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Discuss advantages and disadvantages of using the literal rule. Question . The literal rule was preferred for most of the nineteenth and twentieth century, where it says that the intention of parliamen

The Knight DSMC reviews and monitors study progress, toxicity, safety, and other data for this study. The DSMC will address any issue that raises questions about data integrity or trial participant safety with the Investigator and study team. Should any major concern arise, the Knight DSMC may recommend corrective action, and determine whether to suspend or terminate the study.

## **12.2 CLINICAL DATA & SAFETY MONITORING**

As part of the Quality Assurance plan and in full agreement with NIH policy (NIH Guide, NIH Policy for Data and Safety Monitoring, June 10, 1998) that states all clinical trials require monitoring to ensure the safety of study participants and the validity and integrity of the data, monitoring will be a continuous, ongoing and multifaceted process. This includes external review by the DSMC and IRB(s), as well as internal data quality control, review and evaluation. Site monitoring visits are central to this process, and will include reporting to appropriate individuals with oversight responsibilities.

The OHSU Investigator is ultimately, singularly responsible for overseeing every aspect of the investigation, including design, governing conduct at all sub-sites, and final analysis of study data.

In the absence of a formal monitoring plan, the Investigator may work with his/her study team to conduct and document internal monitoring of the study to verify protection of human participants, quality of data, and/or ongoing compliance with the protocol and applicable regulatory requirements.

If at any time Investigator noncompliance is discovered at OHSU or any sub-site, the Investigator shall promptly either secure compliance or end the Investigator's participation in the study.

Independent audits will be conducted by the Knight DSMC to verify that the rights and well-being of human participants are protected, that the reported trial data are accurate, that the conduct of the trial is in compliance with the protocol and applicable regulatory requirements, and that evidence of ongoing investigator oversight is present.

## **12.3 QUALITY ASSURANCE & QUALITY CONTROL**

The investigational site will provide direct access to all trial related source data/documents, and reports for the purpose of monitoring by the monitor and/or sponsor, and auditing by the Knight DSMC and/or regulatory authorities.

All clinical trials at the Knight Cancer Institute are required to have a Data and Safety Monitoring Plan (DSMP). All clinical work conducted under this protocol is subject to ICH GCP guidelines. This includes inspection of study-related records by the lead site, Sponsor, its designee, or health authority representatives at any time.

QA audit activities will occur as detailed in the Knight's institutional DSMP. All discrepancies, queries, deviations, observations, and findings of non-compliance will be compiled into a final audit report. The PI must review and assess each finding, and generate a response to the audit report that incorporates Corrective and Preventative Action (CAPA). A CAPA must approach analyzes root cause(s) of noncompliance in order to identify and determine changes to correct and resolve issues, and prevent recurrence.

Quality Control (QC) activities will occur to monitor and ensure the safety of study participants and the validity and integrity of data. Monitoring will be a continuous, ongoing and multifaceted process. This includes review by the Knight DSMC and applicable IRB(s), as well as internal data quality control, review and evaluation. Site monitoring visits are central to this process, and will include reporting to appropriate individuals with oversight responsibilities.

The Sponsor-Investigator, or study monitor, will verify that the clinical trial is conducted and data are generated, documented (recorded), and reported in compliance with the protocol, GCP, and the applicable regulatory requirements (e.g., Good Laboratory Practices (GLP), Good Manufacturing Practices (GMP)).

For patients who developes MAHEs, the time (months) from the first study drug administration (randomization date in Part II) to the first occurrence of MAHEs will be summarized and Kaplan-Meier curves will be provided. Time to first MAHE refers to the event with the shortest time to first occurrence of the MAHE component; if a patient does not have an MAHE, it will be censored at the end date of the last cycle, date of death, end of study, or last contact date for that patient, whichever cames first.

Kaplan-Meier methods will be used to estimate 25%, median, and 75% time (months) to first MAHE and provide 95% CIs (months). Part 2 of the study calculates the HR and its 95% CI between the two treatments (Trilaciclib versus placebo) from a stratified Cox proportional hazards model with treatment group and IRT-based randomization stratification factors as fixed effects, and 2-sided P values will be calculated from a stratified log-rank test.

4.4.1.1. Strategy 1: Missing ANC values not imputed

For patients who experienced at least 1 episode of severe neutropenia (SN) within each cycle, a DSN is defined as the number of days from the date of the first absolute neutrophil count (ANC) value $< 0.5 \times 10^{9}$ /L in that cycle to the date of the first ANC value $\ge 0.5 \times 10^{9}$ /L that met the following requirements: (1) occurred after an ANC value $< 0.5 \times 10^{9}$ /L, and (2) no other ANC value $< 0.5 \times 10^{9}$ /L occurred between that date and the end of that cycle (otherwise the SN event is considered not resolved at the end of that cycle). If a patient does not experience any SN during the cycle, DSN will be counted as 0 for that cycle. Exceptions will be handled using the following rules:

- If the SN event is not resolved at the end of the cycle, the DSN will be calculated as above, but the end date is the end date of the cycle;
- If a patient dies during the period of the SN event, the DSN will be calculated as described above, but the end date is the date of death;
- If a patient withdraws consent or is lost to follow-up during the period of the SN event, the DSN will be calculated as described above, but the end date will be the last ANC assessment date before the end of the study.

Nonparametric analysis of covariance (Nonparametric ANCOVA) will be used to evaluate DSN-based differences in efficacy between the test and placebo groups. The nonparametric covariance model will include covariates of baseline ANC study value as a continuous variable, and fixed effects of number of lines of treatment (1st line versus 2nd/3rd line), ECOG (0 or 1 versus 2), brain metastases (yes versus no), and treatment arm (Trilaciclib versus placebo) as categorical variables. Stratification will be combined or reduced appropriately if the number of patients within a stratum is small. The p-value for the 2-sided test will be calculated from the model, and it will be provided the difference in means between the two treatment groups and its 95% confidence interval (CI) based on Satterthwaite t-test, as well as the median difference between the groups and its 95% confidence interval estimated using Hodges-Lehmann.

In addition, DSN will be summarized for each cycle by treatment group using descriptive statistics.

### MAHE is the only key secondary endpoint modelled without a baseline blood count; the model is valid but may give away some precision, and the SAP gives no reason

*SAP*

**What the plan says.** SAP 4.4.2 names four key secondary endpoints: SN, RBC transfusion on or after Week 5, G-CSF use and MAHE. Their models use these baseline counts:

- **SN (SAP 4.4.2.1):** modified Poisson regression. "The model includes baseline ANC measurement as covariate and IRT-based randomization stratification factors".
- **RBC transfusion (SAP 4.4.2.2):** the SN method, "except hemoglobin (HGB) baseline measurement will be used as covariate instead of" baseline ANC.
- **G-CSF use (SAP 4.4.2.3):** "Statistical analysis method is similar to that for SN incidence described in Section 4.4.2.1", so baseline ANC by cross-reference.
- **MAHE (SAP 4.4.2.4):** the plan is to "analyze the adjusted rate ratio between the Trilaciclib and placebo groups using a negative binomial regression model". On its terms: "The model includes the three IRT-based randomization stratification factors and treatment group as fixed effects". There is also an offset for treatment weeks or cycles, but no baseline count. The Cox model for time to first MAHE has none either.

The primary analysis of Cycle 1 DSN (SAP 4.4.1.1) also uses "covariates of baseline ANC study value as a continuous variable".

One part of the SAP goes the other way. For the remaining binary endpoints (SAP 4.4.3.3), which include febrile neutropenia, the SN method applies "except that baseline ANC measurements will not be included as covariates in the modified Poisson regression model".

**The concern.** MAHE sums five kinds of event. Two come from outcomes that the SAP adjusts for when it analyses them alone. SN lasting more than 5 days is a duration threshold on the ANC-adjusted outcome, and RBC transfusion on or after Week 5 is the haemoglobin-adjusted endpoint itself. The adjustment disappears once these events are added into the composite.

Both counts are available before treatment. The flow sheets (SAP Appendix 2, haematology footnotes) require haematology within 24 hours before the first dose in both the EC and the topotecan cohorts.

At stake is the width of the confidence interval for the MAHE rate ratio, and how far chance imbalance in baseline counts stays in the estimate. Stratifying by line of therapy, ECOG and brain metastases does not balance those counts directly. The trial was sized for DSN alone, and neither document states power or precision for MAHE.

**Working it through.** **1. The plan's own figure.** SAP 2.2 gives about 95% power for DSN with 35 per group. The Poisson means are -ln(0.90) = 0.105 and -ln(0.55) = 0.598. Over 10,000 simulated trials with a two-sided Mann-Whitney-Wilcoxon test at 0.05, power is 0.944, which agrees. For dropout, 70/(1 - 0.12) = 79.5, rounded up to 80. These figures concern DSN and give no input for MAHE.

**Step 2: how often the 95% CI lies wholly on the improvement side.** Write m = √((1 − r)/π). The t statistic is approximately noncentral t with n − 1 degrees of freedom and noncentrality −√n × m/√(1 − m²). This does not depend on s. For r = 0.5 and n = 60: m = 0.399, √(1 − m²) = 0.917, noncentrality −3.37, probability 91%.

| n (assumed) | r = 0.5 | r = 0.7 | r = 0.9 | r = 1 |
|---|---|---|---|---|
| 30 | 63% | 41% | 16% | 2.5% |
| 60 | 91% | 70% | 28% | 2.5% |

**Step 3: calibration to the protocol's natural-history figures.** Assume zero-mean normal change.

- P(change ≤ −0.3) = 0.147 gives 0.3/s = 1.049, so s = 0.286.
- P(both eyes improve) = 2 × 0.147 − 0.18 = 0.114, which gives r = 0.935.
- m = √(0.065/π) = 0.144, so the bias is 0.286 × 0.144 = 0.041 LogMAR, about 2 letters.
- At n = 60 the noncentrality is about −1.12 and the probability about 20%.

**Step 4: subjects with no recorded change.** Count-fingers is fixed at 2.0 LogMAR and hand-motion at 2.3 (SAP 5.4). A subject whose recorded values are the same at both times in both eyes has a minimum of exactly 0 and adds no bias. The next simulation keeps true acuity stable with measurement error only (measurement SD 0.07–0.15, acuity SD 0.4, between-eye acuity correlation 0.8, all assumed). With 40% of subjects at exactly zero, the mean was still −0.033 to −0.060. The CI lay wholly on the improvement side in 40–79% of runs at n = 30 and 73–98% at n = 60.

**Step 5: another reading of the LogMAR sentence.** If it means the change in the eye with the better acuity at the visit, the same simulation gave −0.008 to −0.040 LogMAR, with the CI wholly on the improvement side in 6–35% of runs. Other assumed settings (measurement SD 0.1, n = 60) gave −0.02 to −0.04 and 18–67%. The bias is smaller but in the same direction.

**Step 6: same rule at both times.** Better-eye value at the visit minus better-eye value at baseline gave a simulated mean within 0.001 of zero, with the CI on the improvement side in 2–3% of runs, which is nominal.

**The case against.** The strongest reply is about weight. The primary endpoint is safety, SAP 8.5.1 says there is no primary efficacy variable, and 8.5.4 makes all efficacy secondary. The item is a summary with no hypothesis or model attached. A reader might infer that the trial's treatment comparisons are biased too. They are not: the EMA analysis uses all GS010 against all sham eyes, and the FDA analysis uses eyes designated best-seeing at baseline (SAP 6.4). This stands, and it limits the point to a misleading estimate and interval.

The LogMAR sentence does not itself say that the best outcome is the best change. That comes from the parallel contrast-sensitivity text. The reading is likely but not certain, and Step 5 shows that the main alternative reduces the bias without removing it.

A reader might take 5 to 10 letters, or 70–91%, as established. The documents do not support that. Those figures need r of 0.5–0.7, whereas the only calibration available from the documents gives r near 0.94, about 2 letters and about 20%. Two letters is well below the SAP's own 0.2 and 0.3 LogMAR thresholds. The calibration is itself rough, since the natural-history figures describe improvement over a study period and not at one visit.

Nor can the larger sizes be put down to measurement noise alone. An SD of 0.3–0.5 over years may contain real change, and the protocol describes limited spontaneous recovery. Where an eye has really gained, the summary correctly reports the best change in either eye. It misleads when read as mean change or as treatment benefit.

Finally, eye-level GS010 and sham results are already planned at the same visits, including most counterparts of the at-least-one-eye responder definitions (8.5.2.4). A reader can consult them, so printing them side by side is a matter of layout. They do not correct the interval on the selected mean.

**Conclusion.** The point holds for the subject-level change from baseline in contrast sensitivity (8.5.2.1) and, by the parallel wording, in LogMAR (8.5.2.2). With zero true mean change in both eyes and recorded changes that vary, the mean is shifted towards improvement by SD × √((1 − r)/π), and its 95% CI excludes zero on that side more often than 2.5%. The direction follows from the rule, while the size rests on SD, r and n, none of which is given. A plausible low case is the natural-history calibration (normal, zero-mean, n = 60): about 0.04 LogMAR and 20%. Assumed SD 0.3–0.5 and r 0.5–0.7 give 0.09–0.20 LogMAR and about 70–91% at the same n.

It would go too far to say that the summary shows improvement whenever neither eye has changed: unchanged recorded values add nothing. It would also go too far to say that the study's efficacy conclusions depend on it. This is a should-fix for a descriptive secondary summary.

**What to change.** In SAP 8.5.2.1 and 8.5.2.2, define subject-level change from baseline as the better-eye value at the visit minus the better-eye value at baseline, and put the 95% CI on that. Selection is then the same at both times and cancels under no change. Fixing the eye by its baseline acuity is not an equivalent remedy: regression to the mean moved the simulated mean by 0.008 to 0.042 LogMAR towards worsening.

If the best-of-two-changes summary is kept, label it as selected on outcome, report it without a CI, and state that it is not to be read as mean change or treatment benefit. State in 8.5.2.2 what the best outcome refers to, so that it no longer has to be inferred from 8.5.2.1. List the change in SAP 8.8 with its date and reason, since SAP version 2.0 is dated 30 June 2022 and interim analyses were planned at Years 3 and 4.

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Discuss advantages and disadvantages of using the literal rule. Question (c). The literal rule was preferred for most of the nineteenth and twentieth century, where it says that the intention of parliament is best found in the ordinary natural meaning of the words, the literal meaning must be followed, even if the result is silly. It demands that the words should be given ' plain, ordinary literal meaning...even if though this might lead to manifest absurdity,' as stated by Lord Esher in R V City of London Court (1892) where he insisted that this must be followed even if it would lead to an absurd result. This however means that the Golden rule would be considered because an absurdity in law occurs so then the Golden rule is used to 'give the words their ordinary signification,' as explained by Lord Blackburn. Since the membership of the EU, the literal rule isn't used as much as it was used in the 19th and 20th century because now judges are more likely to use the purposive approach, where they are concerned with discovering and giving effect to the purpose of which the legislation was made. The problem is that words do not always carry a plain and ordinary meaning or may carry ambiguous words as the R V Allen (1872), where applying the meaning 'being validly married' to the words 'shall marry' would have made the offence of bigamy unworkable. Ambiguous words is when a word ahs more than one meaning, allowing absurdity to occur as in Whitley V Chappel (1868) where a person did election fraud but was unpunished because it was held that a dead man would not be ' entitled to vote.' One big case showing how using the literal rule can lead to an absurd result was in Fisher V Bell (1960) where the words 'offer for sale' were used, allowing shop keepers to walk away free in selling knives at their shop. ...read more.